In a too brief chat with

But if you happen to want to pick up and dance or sing along to his music at any point, that's just awesome too.

We immediately found common ground around the pioneering European electronic bands Kraftwerk and Tangerine Dream, as Franti launched into an engaging tale of how he and his childhood friends would raid a freebie box at his local Oakland radio station.

After coming home with an early Kraftwerk record, he was immediately struck by the soaring and sweeping instrumentation that these acts were exploring, while continuing to deliver material that also involved good songwriting and storytelling. A theme Franti said inspired his latest project,

A number of Newtown residents who attended the recent Mountain Jam festival concert got a taste of Franti's new material and lit up social networks with positive vibes about his June 18 performance. But while his music and shows still draw rave feedback, Franti has also enjoyed a variety of roles including as a filmmaker, while embracing a growing role at the forefront of lyrical activism, using his music as a positive force for change.

"I make music because I believe it can change people's lives and make a difference in the world," Franti says in his official bio, "music gives us new energy and a stronger sense of purpose."

The latest single from

"Once A Day" was produced by Supa Dups (Eminem, Damian Marley, Bruno Mars) and features special guest Sonna Rele.

After just viewing a video about Franti's worldwide call to "Love Out Loud"

For tickets to see Michael Franti & Spearhead June 27 in an all-ages show at the College Street Music Hall

On behalf of the artist, $1 per ticket will be going towards Do It For The Love, a nonprofit wish-granting foundation that brings people living with life-threatening illnesses, children with severe challenges and wounded veterans to live concerts.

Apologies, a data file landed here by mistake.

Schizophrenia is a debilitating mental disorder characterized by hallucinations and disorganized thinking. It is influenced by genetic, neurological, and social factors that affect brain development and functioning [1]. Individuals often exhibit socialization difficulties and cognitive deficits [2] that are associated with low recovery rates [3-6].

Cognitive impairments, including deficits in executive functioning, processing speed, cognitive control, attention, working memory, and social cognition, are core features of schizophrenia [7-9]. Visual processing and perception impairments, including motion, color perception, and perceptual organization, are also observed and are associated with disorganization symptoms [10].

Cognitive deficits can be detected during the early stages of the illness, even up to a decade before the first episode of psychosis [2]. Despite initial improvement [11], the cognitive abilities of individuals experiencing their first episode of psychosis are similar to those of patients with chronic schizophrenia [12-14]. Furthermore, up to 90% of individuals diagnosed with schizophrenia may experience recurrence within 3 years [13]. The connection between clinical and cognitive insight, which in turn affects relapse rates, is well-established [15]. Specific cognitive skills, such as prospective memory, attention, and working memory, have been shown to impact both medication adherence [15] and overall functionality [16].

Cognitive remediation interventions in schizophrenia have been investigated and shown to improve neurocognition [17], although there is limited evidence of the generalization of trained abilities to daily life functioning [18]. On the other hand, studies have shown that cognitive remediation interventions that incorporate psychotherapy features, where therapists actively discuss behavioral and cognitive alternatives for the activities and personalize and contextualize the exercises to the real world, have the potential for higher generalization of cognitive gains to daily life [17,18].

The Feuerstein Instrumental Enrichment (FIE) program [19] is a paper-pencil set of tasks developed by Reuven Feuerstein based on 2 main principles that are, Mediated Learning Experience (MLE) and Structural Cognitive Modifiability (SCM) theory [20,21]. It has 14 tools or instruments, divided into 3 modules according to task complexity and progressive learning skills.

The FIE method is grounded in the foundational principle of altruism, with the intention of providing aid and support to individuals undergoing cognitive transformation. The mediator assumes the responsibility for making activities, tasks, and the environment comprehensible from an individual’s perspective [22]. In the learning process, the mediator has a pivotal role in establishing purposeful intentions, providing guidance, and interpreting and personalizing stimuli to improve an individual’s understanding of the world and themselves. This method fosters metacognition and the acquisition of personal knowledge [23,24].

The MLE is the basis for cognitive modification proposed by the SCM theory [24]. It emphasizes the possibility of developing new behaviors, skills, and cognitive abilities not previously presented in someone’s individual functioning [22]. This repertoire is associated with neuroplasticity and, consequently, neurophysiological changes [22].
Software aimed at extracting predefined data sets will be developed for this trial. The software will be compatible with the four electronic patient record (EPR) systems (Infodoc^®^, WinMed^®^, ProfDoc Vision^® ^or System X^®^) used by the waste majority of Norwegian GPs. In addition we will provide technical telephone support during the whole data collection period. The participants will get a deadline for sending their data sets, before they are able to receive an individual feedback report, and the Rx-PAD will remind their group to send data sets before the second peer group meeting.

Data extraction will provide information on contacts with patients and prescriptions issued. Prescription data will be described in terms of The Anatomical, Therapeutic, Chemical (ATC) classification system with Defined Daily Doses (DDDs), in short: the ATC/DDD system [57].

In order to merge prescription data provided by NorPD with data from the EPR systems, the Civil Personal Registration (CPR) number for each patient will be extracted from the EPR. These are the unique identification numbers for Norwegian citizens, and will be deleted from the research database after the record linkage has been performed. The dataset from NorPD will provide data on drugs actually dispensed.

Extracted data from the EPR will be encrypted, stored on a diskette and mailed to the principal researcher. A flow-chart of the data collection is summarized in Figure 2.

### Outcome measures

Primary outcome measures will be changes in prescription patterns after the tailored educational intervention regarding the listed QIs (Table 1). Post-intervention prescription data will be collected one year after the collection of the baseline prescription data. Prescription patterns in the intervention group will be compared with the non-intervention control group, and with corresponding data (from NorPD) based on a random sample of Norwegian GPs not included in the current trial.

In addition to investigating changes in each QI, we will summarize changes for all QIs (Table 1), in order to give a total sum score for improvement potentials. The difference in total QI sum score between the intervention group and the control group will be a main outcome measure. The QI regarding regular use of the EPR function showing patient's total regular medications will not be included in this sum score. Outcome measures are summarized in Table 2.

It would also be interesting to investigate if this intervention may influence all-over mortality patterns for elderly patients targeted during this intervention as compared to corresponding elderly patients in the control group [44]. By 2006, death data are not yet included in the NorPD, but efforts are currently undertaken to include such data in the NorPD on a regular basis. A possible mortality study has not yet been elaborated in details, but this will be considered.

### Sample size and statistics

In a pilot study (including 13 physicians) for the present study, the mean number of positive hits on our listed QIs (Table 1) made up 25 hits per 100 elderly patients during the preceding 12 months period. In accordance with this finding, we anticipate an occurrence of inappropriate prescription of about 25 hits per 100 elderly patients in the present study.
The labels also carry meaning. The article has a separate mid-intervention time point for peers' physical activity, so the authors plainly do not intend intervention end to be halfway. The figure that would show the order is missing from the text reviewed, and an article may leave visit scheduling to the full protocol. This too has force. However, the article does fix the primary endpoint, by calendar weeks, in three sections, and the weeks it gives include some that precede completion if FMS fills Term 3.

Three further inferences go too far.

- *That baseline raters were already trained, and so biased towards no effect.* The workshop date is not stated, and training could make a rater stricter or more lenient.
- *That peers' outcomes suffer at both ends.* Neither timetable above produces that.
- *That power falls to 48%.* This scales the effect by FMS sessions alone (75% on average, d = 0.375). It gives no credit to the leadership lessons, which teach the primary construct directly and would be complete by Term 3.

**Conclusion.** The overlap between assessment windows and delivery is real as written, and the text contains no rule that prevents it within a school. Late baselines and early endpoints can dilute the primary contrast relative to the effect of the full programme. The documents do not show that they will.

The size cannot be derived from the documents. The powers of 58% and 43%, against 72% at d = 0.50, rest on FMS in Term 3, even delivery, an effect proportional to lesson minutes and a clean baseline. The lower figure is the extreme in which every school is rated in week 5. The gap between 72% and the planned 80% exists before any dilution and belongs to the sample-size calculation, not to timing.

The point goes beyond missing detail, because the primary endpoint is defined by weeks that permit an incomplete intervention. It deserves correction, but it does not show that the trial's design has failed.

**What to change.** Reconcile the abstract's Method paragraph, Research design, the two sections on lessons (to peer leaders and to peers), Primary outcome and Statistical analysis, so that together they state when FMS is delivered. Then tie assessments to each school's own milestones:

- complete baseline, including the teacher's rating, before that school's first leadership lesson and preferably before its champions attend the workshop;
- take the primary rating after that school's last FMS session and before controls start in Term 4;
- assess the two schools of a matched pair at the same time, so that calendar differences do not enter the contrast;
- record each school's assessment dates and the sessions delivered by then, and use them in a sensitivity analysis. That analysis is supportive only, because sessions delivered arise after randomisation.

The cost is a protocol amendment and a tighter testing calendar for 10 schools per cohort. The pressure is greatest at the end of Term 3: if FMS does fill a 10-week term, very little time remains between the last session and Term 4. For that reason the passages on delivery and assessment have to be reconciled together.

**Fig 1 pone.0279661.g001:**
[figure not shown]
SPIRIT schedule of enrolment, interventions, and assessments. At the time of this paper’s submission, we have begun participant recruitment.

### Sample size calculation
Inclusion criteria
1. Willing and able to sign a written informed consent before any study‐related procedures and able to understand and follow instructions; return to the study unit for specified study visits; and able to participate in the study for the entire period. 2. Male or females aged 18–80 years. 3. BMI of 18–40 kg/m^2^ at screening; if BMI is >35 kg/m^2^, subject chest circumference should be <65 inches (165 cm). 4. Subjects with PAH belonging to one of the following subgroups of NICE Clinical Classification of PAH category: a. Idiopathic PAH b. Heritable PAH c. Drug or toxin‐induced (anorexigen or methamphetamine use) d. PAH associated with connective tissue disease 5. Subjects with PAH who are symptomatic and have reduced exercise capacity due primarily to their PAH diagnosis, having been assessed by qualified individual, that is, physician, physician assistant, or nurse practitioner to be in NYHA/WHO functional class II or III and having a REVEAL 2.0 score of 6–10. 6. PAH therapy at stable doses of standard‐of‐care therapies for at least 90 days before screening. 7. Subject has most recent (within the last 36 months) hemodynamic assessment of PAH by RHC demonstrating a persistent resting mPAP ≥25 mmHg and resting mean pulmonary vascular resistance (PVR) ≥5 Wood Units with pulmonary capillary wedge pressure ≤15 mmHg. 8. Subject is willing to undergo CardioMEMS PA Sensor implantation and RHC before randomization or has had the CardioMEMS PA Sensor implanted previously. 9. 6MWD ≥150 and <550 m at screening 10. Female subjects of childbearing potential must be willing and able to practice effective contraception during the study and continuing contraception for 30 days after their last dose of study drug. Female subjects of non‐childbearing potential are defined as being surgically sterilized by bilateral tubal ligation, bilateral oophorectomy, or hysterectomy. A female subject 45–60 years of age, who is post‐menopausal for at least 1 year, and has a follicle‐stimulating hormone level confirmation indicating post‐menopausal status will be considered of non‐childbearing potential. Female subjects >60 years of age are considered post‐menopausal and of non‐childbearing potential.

Satsang will be opening.

Check out Michael Franti performing "I've Got Love for You" at the Skoll World Forum in April 2017:


Michael Franti & Spearhead rock their monster hit "Say Hey (I Love You)" with a few special guest at Mountain Jam in 2010:


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True to the life-affirming spirit of reggae - and to his band Spearhead's longtime commitment to using music as an agent of positive change - Michael Franti will be showcasing the groove-heavy electronic sounds and consciousness-boosting lyrics from his latest project SOULROCKER in a June 27 show at New Haven's College Street Music Hall. Get tickets at collegestreetmusichall.com.
In an exclusive chat with The Newtown Bee, Michael Franti (center) talked about his early exposure to European electronic pioneers like Kraftwerk and Tangerine Dream, and how their use of layered synthesizer instrumentation influenced his latest project, SOULROCKER. Franti and his band Spearhead will be featuring a number of new tunes along with popular favorites from his catalog including his monster hit, "Say Hey (I Love You)", at a College Street Music Hall stop on June 27.